Like many of its country brethren, Yass has shrugged off its fuddy-duddy reputation in recent years and become a magnet for entrepreneurial foodies. Coffee quality can still be hit and miss in country NSW, but the brew at Trader & Co. on Meehan Street will satisfy even the most obstinate Newtown coffee addict. A footnote at the bottom of its menu also denotes a Newtown-like ethos: ‘Yes we serve meat, but only when it’s available from small, local farms. Vegans, coeliacs and smiles are always welcome.’ Contrasting this is a brilliant kids’ corner and family-friendly attitude – a reflection of its three family-minded founders.
Just as surfers are ever on the hunt for the perfect wave, motoring enthusiasts are always seeking the perfect road. The 40km stretch between Harden and Jugiong is one of Australia’s great drives. We join it on the sort of day a road-tripper dreams about: a cloudless sky offers almost infinite visibility, and the temperature is warm but not too hot. The road dips and wends around green hills studded with weathered stones and scruffy trees. It climbs to a peak, flattens out and climbs again, always promising a vista that never seems to arrive until, at last, you’re rewarded with an eye-popping panorama of the tablelands. The tarmac has sufficient curves to keep the drive interesting, but not so many that the driver becomes fatigued.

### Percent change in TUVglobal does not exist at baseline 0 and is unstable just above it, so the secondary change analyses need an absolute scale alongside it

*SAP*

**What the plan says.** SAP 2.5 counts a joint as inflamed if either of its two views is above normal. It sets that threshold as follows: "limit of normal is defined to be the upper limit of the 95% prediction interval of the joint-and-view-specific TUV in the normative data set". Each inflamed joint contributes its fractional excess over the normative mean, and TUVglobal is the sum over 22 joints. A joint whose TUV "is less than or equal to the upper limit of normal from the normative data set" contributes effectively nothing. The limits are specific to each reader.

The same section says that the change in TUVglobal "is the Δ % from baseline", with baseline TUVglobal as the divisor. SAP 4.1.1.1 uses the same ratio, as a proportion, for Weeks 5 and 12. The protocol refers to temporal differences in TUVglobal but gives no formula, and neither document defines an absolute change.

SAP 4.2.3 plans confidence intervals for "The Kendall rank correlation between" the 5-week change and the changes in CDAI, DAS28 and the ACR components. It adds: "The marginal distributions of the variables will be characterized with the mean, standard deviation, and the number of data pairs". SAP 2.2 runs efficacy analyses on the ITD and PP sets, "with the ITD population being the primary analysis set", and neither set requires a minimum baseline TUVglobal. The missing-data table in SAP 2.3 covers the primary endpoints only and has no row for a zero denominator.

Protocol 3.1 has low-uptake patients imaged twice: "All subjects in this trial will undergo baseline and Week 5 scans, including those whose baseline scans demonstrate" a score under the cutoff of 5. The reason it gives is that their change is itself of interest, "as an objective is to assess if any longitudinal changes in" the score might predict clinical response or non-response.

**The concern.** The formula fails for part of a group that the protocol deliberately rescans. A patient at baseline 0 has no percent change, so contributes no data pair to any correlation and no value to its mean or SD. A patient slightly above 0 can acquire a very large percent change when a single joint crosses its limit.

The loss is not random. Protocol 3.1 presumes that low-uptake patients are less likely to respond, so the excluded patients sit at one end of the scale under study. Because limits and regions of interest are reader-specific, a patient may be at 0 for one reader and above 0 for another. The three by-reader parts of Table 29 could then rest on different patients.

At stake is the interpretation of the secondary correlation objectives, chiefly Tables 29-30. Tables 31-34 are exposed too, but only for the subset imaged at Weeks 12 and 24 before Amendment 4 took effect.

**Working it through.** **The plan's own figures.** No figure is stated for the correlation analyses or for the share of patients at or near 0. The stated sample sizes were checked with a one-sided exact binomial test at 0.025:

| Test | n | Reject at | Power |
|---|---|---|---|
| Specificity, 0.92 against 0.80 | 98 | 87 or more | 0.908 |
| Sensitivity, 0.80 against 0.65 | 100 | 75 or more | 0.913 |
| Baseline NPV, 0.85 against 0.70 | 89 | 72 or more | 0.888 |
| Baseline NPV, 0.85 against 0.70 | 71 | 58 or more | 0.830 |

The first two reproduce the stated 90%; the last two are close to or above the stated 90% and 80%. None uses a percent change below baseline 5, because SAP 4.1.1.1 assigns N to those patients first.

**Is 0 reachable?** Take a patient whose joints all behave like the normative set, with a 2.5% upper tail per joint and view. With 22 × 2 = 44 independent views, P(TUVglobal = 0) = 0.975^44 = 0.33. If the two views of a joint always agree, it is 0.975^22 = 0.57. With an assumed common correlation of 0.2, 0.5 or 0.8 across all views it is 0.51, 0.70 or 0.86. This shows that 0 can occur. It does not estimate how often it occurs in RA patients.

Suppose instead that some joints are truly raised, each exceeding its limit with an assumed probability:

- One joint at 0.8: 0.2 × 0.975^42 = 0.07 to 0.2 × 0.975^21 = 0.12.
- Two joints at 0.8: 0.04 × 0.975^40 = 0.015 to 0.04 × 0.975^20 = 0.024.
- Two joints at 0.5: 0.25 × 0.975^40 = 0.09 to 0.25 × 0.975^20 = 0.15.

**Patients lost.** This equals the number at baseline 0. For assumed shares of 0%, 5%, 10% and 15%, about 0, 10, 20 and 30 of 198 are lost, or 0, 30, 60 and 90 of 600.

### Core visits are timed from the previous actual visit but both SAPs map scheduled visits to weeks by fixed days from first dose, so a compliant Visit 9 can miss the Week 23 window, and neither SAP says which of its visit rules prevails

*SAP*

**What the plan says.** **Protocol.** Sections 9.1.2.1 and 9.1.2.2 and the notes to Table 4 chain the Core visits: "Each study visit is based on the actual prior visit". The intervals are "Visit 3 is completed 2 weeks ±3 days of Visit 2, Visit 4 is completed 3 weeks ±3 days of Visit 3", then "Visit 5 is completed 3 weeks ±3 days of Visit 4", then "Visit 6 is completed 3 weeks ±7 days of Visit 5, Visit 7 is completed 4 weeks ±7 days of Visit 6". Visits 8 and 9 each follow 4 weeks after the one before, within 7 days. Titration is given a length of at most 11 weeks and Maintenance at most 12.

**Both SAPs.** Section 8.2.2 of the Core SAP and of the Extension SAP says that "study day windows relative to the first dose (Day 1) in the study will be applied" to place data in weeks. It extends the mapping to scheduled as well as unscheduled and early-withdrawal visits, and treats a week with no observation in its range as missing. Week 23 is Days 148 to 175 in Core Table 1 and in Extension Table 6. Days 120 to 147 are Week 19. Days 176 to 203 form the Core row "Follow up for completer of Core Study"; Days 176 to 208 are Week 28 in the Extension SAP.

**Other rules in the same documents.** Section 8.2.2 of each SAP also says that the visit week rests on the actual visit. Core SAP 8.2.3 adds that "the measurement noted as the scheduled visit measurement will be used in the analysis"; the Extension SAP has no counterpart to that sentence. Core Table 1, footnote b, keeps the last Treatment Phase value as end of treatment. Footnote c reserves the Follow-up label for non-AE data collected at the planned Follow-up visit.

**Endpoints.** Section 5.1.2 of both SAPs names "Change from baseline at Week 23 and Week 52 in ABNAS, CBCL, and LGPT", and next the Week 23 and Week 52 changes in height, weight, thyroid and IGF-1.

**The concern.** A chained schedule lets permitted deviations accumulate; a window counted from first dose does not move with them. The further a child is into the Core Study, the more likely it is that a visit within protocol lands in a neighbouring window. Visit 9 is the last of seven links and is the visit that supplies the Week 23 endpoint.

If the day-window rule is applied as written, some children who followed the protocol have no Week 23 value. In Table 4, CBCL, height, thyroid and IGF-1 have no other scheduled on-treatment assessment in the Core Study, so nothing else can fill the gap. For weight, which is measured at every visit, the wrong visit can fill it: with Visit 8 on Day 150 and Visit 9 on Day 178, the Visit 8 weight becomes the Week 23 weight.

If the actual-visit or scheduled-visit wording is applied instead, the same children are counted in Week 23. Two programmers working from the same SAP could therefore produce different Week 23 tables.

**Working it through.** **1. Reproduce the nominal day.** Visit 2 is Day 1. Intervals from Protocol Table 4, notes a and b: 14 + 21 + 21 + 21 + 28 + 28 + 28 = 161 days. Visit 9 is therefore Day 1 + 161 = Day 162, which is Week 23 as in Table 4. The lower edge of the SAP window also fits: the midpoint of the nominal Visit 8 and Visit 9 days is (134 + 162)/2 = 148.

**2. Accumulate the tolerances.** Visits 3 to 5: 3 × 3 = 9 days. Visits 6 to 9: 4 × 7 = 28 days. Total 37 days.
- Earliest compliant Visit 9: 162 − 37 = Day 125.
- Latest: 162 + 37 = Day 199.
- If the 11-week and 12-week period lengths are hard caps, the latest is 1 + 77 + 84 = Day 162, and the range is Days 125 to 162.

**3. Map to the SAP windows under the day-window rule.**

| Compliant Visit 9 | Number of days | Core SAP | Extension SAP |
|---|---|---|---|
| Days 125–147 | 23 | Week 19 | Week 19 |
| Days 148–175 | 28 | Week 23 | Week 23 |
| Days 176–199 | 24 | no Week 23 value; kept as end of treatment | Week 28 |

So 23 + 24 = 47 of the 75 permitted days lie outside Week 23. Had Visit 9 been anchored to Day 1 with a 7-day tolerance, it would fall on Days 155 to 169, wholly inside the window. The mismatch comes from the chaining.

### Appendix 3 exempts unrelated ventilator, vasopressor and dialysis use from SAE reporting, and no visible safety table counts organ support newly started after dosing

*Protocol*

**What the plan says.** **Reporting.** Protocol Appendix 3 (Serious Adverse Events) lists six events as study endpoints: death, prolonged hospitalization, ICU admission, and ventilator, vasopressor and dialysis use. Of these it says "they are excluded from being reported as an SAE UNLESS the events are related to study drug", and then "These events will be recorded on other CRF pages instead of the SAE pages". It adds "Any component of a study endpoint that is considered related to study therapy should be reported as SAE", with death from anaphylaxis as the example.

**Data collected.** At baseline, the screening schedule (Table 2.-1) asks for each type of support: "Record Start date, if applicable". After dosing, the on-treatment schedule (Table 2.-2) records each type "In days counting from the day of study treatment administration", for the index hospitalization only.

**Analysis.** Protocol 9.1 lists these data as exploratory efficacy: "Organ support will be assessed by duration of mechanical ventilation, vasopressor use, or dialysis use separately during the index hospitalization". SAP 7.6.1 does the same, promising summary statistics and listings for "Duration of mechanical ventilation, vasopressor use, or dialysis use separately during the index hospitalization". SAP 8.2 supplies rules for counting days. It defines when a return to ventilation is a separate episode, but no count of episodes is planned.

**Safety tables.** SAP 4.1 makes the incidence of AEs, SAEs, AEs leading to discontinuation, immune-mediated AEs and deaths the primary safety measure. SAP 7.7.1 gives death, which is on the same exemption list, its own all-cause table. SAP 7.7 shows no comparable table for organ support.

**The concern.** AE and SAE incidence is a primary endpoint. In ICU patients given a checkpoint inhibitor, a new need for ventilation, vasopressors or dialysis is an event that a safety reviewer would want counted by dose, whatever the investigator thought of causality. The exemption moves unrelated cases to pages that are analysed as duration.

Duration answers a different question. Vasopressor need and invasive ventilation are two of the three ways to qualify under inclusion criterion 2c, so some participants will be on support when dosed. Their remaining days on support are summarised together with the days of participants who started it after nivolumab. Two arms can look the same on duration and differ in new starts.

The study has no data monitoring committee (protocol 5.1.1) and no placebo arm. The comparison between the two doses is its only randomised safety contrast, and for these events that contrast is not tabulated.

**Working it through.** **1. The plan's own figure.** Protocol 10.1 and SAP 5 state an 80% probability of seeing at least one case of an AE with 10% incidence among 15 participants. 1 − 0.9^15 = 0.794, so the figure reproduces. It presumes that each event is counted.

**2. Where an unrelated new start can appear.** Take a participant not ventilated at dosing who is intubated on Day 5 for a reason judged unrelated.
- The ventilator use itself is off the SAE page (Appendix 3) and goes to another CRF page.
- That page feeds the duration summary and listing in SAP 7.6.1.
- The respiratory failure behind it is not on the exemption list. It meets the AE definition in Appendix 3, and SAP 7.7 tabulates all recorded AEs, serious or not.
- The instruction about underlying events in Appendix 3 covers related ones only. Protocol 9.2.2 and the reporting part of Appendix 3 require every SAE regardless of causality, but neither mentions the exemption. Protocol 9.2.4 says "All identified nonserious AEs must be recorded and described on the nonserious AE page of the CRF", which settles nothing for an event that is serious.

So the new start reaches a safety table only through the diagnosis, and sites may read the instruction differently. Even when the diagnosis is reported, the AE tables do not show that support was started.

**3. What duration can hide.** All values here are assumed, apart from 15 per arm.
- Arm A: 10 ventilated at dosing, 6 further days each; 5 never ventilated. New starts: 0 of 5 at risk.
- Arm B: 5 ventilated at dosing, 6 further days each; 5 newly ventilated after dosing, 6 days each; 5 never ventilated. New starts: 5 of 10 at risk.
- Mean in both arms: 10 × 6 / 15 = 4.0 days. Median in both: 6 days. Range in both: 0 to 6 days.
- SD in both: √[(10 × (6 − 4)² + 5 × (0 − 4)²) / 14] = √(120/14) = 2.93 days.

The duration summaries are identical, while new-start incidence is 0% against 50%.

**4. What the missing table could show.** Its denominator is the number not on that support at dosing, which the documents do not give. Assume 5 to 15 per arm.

As we reach the end of the road and pass under the Hume Highway into Jugiong, I’m expecting a town that’s quaint and isolated, perhaps only a pub and a few storefronts that are a little past their use-by date. So it’s quite a shock to turn into Riverside Drive and find it lined with cars – most of which belong to day-trippers and out-of-towners like ourselves. It appears we’ve stumbled onto the region’s worst kept secret: though Jugiong’s permanent population is fewer than 300, it’s now the Central NSW equivalent of Kangaroo Valley, Berry or Berrima.